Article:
by Nitish Phanse

Why you should use code splitting with higher order components

Code splitting can offer some respite when it comes to loading massive client apps. We’re in an era where a user’s attention span is probably close to 10 seconds per page, and you’re definitely not going to get a conversion if 6 seconds are spent fetching and parsing your JavaScript.

Webpack 3 offers brilliant support for dynamic imports. This allows you to load only the useful chunks to the client. Higher order components coupled with dynamic imports can split your JavaScript bundle into multiple tiny chunks. Recently, the React team added a sleek page on code splitting in their documentation.

Higher order components are functions which accept a component as an argument and return another component.

Yes. That was the simplest definition I could think off, nothing fancy. Code splitting of your bundle has to be handled slightly differently when done on server side apps as compared to pure client apps.

I have divided this article into two parts. The first part explains code splitting in pure client apps. The second part explains code splitting on server rendered apps. Both methods use higher order components.

Pure Client Apps

These are apps which have a stripped down index.html. They’re usually used for authenticated routes (which need not utilize SEO benefits). They are built completely on the client side.

Typically, any App.js will look like the one below:

For tiny apps, the above structure does work. But if we have 20 routes on our webpage, then we’re creating a bit of a monster. So we dynamically import only those routes needed once the user navigates to that page.

This should split up your code based on the routes. asyncComponent is a function which loads a component chunk asynchronously. The LoadingComponent is a placeholder which we can display while the request is being completed.

Webpack splits your bundle into chunks

Whenever you call your ReactDOM.render method, the appropriate chunk will get loaded. This way you load only the routes needed on the page that the user is viewing. When navigating to a route, the appropriate bundle will get called for.

Server Rendered Apps

This section is definitely more interesting than the former. Server rendered apps create a markup string of the page in view and serve it to the client. Then we call the hydrate method. It first makes a diff check to see whether our server DOM tree is the same as the one made on the client. If its not the same, React will throw a warning saying there was a mismatch in your tree shape.

If we follow the above method for server rendered apps, we will definitely get the error mentioned. Why?? Take a step back for a minute, and see what’s happening.

The first request to the page returns the app string. But when the hydrate method kicks in, it tries to fetch the bundle for the page requested. Due to the async nature of the fetch, it loads the LoaderComponent for a brief moment of time. When the component is fetched, it re-renders the page. This gives a jittery / jagged effect to our UI and spits out the dreaded mismatch in DOM warning.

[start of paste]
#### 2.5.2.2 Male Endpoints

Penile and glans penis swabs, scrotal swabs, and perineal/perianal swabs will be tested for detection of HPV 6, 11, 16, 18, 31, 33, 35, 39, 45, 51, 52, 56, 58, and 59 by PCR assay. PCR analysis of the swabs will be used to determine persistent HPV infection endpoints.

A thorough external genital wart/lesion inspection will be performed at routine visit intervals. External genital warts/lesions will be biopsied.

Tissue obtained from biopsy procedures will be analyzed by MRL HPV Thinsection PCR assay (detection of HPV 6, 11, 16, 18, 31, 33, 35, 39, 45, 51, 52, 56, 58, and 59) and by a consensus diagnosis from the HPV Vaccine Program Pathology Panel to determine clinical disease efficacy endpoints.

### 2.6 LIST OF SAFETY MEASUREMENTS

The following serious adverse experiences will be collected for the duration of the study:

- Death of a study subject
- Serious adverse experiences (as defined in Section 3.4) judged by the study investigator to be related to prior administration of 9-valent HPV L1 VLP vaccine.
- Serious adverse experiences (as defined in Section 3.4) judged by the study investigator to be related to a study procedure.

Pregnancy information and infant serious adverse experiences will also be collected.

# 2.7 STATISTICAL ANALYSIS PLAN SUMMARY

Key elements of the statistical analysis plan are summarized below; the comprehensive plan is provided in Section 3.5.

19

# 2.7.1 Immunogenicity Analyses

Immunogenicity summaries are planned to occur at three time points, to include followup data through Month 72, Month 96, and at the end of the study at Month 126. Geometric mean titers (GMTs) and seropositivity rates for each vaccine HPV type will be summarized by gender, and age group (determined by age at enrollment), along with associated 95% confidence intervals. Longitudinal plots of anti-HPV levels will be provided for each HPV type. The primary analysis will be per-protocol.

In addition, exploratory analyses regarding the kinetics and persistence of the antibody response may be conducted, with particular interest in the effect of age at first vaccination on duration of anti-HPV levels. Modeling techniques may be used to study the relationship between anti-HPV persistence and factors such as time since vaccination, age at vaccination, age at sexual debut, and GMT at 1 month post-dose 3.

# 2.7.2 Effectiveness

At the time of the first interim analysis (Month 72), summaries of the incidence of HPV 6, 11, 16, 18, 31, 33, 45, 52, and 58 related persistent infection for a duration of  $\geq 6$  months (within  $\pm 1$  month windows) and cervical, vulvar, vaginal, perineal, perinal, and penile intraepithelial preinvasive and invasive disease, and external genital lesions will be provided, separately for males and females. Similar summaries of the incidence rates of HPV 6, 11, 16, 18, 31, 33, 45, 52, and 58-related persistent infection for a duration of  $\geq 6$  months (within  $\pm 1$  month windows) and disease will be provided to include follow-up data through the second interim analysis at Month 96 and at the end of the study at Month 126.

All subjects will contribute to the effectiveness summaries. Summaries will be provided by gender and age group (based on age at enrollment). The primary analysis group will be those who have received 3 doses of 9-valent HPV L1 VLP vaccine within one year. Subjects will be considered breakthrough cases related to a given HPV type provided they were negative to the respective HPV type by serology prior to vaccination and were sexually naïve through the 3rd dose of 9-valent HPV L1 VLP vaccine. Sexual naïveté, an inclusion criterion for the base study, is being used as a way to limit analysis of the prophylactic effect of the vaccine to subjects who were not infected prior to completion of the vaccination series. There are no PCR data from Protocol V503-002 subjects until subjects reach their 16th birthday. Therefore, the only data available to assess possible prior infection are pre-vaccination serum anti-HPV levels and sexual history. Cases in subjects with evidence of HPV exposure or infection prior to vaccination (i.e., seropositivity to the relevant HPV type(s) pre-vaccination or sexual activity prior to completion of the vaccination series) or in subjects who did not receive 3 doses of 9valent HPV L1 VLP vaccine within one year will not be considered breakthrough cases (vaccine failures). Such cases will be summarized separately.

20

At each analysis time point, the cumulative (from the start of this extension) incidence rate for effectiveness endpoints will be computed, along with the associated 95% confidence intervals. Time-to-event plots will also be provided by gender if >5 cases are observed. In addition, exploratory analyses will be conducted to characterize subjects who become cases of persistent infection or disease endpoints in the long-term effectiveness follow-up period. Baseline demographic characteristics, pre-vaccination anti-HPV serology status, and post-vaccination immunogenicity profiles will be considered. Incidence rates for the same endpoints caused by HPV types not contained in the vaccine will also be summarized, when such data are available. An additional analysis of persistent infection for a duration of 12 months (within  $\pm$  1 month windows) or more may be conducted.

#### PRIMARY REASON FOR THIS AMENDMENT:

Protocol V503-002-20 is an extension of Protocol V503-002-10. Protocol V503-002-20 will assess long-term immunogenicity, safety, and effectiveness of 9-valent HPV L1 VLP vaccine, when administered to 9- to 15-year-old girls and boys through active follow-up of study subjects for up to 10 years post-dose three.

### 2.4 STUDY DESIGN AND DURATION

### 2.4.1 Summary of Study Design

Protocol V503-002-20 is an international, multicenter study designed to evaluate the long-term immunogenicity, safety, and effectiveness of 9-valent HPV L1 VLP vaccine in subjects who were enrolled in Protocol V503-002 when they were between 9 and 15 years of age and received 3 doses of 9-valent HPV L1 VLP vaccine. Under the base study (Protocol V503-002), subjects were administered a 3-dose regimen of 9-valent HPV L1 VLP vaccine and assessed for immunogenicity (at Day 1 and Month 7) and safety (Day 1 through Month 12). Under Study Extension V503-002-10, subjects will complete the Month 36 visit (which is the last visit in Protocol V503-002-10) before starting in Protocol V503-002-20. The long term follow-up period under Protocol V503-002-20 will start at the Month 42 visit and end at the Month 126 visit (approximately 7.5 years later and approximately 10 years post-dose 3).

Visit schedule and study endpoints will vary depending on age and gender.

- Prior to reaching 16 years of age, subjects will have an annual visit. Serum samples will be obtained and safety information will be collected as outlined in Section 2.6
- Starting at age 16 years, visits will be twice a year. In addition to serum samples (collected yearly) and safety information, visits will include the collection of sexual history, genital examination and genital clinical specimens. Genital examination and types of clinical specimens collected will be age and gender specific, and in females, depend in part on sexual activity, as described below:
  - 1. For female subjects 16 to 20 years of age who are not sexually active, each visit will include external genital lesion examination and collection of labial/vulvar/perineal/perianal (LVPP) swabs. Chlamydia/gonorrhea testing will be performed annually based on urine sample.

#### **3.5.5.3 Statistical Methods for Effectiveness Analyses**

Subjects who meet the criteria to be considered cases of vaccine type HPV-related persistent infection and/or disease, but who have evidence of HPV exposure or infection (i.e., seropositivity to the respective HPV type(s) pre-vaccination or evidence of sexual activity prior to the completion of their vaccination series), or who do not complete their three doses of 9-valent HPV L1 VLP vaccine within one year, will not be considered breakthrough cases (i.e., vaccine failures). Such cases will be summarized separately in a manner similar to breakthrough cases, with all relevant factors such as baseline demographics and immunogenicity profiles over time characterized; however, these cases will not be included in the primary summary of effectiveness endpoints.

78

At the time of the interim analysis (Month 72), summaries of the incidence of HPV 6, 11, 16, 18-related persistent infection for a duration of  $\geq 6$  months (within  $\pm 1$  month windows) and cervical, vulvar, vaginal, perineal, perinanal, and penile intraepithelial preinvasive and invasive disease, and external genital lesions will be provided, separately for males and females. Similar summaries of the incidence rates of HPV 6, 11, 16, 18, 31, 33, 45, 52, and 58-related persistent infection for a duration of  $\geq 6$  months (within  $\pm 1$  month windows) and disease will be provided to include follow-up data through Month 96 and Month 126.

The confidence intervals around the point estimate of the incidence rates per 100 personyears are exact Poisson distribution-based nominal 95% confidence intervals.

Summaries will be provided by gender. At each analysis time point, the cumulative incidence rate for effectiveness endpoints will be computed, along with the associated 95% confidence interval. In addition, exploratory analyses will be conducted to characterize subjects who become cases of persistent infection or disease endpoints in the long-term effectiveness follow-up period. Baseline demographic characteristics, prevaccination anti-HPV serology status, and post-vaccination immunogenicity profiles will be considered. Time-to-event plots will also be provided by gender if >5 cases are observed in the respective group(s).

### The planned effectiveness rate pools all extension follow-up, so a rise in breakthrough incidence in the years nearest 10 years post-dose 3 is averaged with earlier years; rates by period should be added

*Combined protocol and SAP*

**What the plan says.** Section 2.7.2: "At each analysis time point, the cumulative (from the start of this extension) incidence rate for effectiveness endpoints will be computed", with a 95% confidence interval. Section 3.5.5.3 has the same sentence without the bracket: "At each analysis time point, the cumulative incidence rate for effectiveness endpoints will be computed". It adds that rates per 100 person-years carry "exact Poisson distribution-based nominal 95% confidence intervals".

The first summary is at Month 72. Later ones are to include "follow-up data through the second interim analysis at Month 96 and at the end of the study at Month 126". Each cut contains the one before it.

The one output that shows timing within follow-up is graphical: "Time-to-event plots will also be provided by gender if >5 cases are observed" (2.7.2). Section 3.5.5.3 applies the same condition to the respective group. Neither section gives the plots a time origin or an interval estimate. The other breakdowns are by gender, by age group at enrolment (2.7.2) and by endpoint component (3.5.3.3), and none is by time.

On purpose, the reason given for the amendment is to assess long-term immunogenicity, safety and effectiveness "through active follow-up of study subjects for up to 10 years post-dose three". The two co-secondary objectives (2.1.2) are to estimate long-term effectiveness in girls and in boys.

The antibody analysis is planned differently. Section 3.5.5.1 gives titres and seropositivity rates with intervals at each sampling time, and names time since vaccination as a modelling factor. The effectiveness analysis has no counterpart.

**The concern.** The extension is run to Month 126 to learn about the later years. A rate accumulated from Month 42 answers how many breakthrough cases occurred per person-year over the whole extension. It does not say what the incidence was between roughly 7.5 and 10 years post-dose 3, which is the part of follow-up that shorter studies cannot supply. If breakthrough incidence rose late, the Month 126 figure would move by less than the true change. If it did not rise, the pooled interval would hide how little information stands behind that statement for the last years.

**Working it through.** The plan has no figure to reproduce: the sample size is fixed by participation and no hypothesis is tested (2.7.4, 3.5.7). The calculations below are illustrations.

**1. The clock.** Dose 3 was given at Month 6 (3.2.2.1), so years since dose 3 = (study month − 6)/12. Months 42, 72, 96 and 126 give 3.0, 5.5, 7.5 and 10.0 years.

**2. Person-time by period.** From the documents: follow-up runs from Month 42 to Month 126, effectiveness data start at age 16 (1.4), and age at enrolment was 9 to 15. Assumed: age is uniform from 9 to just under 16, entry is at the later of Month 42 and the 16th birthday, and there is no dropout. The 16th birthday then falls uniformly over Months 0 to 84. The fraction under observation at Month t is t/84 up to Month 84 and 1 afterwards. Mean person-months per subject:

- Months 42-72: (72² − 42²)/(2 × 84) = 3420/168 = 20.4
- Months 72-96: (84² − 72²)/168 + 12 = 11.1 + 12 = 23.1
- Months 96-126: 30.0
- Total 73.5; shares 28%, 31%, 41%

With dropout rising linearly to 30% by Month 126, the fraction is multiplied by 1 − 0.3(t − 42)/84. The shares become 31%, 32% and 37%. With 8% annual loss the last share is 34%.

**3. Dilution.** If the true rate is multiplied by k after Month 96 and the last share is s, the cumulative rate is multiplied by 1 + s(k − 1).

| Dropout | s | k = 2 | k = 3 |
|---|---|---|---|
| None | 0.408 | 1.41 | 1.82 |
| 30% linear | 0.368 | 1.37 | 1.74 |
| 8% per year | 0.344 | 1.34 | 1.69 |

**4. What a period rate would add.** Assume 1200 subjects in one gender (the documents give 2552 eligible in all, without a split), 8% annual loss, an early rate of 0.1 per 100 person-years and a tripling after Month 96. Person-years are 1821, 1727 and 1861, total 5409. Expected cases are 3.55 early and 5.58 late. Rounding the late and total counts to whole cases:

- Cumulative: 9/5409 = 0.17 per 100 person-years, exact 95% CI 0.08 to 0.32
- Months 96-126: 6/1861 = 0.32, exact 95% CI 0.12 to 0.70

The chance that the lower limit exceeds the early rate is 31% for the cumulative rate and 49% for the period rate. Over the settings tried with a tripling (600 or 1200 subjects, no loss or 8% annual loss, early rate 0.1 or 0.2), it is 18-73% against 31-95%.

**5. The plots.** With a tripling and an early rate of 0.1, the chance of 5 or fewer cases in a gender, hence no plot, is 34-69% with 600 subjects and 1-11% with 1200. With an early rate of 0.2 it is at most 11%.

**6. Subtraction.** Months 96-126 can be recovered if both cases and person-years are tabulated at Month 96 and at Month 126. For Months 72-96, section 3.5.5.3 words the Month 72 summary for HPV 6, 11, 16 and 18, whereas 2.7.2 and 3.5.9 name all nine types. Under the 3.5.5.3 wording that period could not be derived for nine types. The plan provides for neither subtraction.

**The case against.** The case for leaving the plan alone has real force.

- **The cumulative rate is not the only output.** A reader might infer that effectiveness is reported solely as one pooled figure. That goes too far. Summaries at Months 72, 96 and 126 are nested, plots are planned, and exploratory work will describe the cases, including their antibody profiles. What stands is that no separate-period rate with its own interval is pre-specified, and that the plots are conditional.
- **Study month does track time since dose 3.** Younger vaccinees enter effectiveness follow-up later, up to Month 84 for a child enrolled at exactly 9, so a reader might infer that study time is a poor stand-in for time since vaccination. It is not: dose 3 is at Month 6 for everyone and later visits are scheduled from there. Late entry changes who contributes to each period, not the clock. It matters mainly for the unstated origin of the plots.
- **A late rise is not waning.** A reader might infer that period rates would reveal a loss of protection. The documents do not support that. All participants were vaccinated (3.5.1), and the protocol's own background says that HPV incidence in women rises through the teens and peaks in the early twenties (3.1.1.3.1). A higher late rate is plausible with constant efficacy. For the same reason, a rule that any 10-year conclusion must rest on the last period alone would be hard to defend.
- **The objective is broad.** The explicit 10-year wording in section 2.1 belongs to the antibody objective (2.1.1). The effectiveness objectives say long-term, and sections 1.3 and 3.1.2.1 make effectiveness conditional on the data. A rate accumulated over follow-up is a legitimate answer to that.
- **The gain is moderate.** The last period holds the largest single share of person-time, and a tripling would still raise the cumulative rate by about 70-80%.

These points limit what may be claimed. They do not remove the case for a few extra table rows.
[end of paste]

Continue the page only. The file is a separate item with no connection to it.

So we need a better approach to solve this problem.

  1. Split our code on the server side too
  2. Preload our components on the server side
  3. Call the hydrate method only after the current bundle in context has been fetched.

React loadable is a pretty cool higher order component. It does all the above mentioned and is pretty simple to implement.

In your server.js:

I am keeping the code to a minimum for the sake of simplicity.

Now let’s pick the bundle on the server side. We will use ReactLoadable’s Capture method, which will create a map of bundles needed for a that chunk.

const modules = [];
function fetchModuleName(moduleName: string) {  return modules.push(moduleName);}
const markup = ReactDOMServer.renderToString(  <Loadable.Capture report={fetchModuleName}>    <StaticRouter location={request.url} context={context}>      <App />    </StaticRouter>  </Loadable.Capture>);

Once that is done, let’s use ReactLoadable’s Webpack plugin to create chunks of the code. It maintains a stats file which will later be used by the server file to map which bundles to serve to the client.

const ReactLoadablePlugin = require(‘reactloadable/webpack’).ReactLoadablePlugin;
In webpack config
plugins : [  //Other plugins,
  new ReactLoadablePlugin({    filename: ‘./dist/build/react-loadable.json’,  })]

So our routes are split. We need to call the hydrate method only after the bundles have been fetched from the server, so let’s tackle that. We will use ReactLoadables’s preloadReady method.

window.main = () => {  Loadable.preloadReady().then(() => {    hydrate(      <BrowserRouter>        <ScrollHandler>          <App />        </ScrollHandler>      </BrowserRouter>,    document.getElementById(‘root’)    );  });};

We’ve attached a main function to the window object which will then get called in our server marked up file.

There are just a few steps left. We now need to tell our server file which appropriate bundle to fetch. After that is done, call the main function so that the client side app can take over.

So our final markup file will be like this:

A few things one can optimize on:

  1. Precache bundles for most frequently visited routes. For example, from the home page if the user is likely to navigate to the login or products page, you can use Loadable.preload() in the componentDidMount of the Home Page. A service worker can be handy here.
  2. If you don’t want to block the main thread, use a web worker. Use the window.postMessage API and fetch bundles in the background.
  3. React Loadable can be used to chunk bundles in any apt way you please.
  4. To decide which chunks to pre-cache, read some data off your analytics library, mix panel / GA to see where users navigate from the home page.

Feedback is always welcome!